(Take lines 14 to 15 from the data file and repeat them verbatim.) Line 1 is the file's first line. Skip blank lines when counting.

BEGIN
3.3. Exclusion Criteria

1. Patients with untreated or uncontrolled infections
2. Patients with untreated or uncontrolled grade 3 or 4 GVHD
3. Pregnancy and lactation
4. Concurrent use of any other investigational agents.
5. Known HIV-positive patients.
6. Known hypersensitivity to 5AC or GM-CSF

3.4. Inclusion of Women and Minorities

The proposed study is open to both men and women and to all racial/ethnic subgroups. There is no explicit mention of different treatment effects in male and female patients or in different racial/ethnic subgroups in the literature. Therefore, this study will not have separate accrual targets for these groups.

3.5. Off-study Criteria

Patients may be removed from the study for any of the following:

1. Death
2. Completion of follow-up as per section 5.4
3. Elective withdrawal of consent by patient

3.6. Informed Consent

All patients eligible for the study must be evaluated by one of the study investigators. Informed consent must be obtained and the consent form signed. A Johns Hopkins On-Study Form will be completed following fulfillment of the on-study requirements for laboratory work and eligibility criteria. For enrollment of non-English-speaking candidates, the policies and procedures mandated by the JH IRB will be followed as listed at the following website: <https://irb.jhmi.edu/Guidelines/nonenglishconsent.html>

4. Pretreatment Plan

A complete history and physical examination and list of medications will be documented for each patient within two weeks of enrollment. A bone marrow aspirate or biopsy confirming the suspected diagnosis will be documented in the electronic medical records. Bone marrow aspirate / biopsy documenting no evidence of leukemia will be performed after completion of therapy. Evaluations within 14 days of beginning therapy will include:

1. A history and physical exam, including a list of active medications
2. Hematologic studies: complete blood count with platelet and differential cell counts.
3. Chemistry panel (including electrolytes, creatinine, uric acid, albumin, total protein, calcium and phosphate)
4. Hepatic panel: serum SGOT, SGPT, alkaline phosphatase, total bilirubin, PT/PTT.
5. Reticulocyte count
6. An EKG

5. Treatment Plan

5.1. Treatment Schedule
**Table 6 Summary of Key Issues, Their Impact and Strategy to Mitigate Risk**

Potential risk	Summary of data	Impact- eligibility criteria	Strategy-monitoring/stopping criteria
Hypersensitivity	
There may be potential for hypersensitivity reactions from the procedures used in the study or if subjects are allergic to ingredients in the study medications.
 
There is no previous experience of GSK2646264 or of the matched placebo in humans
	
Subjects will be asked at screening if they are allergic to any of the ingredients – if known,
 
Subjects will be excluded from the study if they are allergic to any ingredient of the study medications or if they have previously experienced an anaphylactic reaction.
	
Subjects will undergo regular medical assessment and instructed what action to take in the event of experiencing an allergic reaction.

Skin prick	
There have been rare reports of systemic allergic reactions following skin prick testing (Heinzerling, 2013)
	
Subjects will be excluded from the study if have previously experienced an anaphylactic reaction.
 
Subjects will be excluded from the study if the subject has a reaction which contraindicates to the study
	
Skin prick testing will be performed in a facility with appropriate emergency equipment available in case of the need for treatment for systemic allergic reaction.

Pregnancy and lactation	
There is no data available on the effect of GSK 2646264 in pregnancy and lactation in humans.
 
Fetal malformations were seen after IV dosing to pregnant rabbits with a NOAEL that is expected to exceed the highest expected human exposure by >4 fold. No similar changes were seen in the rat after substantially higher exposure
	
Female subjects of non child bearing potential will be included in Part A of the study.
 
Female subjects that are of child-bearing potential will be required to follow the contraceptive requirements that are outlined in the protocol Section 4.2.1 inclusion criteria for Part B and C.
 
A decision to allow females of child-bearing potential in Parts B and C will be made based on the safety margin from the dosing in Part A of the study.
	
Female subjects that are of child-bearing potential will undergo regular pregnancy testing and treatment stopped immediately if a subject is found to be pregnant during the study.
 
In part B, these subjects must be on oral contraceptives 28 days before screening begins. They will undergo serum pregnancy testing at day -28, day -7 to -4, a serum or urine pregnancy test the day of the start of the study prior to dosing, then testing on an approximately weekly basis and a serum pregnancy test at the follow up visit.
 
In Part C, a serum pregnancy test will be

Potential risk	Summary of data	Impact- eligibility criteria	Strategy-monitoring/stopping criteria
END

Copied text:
3. Elective withdrawal of consent by patient

3.6. Informed Consent